This ‘map’ of the existing literature is undertaken with limited resources (particularly time); constrained by all or some of the following:
- Question: a delimited narrow focus (if a broad question then need to further limit search)
- Search: use few search sources (e.g. just one or two bibliographic database); use only key terms rather than extensive search of all variants; if there are many existing recent reviews, then consider a map of research in those reviews
- Screen: use only electronically available abstracts and texts
- Map: use only easily available sources; provide only simple description with limited analysis
Time taken: 2 to 6 months
REAs provide a balanced assessment of what is already known about a policy or practice issue, by using systematic review methods to search and critically appraise existing research. They aim to be rigorous and explicit in method and thus systematic but make concessions to the breadth or depth of the process by limiting particular aspects of the systematic review process.
The speed at which this is undertaken will depend on how quickly the evidence is needed, the available resource to carry out the REA and the extent to which reviewers are prepared to limit the systematic review process.
How will it be rapid?
There are a number of aspects of the systematic review process that can be limited in an REA to shorten the timescale. There is no requirement for all stages to be limited.
- The REA question – if the question is broad the search needs to be further limited.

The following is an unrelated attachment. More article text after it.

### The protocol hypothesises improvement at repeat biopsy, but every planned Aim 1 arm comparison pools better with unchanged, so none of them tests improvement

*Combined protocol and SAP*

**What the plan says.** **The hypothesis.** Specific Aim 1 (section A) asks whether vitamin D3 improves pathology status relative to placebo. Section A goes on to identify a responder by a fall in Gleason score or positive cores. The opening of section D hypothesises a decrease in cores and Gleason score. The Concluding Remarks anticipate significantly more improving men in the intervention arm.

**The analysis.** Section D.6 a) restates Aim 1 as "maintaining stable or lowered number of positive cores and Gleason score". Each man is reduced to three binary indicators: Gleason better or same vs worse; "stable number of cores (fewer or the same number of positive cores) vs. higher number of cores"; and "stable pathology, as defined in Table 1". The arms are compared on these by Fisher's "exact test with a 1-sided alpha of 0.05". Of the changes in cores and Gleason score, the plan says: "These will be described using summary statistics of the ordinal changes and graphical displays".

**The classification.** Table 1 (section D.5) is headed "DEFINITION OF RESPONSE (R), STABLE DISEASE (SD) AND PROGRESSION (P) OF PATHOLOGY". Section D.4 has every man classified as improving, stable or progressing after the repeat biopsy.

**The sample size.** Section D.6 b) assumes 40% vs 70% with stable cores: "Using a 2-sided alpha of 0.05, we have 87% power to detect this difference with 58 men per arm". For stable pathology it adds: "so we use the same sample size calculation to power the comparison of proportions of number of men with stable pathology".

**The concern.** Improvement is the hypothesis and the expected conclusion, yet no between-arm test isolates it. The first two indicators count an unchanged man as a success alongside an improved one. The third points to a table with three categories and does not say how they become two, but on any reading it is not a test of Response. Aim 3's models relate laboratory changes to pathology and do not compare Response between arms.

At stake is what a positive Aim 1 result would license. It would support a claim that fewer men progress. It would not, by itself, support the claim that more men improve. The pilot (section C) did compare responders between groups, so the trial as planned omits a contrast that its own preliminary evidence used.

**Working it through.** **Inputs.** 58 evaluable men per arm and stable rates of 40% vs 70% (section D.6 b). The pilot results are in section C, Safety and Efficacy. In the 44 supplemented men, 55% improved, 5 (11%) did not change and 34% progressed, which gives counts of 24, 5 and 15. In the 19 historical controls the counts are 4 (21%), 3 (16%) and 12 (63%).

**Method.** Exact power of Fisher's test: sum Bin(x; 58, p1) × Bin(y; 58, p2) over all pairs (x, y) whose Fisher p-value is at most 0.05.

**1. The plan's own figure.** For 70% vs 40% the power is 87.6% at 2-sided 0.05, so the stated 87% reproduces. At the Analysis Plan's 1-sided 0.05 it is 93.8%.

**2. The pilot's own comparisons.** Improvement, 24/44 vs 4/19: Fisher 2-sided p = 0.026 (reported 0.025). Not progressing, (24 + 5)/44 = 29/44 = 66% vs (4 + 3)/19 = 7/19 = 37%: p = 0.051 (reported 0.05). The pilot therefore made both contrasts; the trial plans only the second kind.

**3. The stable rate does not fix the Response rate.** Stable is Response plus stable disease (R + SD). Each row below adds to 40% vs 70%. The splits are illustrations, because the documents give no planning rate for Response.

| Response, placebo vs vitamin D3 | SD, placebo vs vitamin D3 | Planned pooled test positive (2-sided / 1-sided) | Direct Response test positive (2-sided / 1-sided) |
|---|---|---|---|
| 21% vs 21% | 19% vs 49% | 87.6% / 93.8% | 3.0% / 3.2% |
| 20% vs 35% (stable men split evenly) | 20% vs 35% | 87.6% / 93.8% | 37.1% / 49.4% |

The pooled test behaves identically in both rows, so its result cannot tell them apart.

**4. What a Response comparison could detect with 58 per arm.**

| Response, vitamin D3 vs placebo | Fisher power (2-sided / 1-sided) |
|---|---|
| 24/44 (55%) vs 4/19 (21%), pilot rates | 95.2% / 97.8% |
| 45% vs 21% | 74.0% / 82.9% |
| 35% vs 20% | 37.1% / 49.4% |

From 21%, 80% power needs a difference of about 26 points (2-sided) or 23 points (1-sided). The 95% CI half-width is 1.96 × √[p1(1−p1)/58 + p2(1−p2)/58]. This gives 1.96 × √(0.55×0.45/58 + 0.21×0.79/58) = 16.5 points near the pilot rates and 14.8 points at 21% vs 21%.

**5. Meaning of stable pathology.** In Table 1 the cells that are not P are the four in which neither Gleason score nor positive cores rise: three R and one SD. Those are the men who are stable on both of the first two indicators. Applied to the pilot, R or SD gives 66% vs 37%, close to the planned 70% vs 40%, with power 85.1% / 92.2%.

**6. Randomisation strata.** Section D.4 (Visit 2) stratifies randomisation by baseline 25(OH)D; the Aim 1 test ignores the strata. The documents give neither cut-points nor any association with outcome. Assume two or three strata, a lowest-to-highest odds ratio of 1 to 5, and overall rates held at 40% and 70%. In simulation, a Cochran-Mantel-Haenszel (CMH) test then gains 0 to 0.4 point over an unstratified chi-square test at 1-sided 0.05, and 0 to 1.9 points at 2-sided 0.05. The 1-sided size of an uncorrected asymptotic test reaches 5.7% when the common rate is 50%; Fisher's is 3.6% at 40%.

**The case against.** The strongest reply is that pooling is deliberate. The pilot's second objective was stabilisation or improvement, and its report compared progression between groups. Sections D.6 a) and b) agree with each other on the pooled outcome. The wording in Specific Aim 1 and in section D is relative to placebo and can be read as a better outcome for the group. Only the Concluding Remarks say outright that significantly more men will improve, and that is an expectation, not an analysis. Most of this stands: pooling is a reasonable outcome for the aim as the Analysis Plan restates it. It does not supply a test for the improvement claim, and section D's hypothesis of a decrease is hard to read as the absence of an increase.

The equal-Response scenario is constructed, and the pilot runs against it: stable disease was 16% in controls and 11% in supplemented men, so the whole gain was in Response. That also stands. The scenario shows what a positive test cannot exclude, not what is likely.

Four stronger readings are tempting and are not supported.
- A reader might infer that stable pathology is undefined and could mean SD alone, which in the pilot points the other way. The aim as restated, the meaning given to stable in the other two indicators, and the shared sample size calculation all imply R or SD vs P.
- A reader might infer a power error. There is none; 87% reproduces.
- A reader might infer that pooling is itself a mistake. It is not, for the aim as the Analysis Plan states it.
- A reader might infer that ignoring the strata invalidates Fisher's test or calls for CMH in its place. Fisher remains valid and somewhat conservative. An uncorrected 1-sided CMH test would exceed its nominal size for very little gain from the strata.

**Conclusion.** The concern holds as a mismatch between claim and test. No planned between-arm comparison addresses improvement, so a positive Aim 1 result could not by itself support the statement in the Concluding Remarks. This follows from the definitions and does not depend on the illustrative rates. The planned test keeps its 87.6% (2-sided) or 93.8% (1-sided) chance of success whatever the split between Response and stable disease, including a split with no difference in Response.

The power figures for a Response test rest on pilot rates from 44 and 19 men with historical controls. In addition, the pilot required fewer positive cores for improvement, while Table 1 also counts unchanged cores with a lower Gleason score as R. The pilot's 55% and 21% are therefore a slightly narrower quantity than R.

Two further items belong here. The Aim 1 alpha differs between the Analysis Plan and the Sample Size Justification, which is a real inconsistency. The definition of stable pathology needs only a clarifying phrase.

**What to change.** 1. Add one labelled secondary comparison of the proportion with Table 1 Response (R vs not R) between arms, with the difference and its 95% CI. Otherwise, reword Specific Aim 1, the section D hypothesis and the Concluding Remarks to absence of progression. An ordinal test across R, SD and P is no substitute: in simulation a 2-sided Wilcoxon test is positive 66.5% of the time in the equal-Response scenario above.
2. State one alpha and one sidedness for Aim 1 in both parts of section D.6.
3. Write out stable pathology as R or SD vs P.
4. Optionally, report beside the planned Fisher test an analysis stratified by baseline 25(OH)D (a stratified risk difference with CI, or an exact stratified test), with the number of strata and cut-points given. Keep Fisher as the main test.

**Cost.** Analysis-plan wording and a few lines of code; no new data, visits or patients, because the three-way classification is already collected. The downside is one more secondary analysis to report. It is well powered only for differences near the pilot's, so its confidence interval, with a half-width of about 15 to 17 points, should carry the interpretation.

- Searching – consider using less developed search strings rather than extensive search of all variants; if there are many existing recent reviews, then consider a review of reviews rather than of primary studies.
- Screening stage – REAs can use ‘grey’ and print sources but less exhaustively than systematic reviews. It is possible to only use electronically available abstracts and texts but this is unadvisable because of the increased risk of bias.
- Mapping stage – if included at all; often has to be limited in terms of the breadth of the initial evidence map.
- Data extract only on results and key data for simple quality assessment.
- Simple quality appraisal and/or synthesis of studies.
When is it good to use an REA?
Rapid Evidence Assessments can be undertaken in the following circumstances:
- When there is uncertainty about the effectiveness of a policy or service and there has been some previous research.
- When a policy decision is required within months and policy makers/researchers want to make decisions based on the best available evidence within that time.
- At policy development stage, when evidence of the likely effects of an intervention is required.
- When it is known that there is a wide range of research on a subject but questions still remain unanswered.
- When a map of evidence in a topic area is required to determine whether there is any existing evidence and to direct future research needs.
- As a starting point. Ideally, one is undertaken to answer a particularly pressing policy concern, and once the immediate question is answered it can form the basis of a more detailed full systematic review. In such cases, a Rapid Evidence Assessment could be better described as an ‘interim evidence assessment’.
In these situations an REA can provide a quick synthesis of the available evidence by shortening the traditional systematic review process.
What are the disadvantages?
In shortening the traditional systematic review process REAs risk introducing bias. Systematic reviews also suffer from biases but limiting the process increases the risk of them occurring. For example, limiting the search to published literature may introduce bias into the REA because of the exclusion of unpublished material. Therefore, the need for the evidence to be provided rapidly should outweigh the risk of increased bias. REAs (and all other review methods) should record how they have been less comprehensive than a full systematic review and discuss the likely levels of bias this has caused so that those taking decisions are aware of limitations of the evidence.